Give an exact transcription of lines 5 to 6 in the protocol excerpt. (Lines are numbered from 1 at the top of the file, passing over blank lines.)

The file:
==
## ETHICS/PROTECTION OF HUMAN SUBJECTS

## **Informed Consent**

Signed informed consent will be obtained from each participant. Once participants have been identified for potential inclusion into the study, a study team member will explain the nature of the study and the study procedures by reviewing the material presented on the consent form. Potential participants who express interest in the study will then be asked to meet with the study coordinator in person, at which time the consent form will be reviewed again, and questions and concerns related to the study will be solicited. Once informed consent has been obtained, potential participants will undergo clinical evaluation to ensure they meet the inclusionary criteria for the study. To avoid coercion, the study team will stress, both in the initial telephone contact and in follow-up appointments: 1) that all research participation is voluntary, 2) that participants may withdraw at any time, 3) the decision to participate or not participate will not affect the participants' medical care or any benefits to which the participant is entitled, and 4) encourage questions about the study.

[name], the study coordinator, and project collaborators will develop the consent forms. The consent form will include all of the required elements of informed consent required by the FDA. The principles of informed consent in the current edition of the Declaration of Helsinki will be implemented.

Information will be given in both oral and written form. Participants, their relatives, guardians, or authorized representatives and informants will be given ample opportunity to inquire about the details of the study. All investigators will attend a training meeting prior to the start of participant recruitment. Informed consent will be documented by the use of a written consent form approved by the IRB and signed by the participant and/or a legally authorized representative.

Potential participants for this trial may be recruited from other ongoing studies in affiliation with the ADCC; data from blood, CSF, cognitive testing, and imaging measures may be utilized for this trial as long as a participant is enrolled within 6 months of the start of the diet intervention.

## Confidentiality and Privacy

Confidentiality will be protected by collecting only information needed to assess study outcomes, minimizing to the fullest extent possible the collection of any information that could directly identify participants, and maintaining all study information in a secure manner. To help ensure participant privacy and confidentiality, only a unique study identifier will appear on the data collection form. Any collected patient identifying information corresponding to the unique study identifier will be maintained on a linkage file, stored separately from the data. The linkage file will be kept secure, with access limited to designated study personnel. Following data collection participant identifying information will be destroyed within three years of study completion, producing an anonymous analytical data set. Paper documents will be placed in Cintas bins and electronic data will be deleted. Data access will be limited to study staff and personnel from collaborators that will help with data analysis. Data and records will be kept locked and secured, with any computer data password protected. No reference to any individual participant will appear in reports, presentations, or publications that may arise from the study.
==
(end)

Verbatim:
Information will be given in both oral and written form. Participants, their relatives, guardians, or authorized representatives and informants will be given ample opportunity to inquire about the details of the study. All investigators will attend a training meeting prior to the start of participant recruitment. Informed consent will be documented by the use of a written consent form approved by the IRB and signed by the participant and/or a legally authorized representative.

Potential participants for this trial may be recruited from other ongoing studies in affiliation with the ADCC; data from blood, CSF, cognitive testing, and imaging measures may be utilized for this trial as long as a participant is enrolled within 6 months of the start of the diet intervention.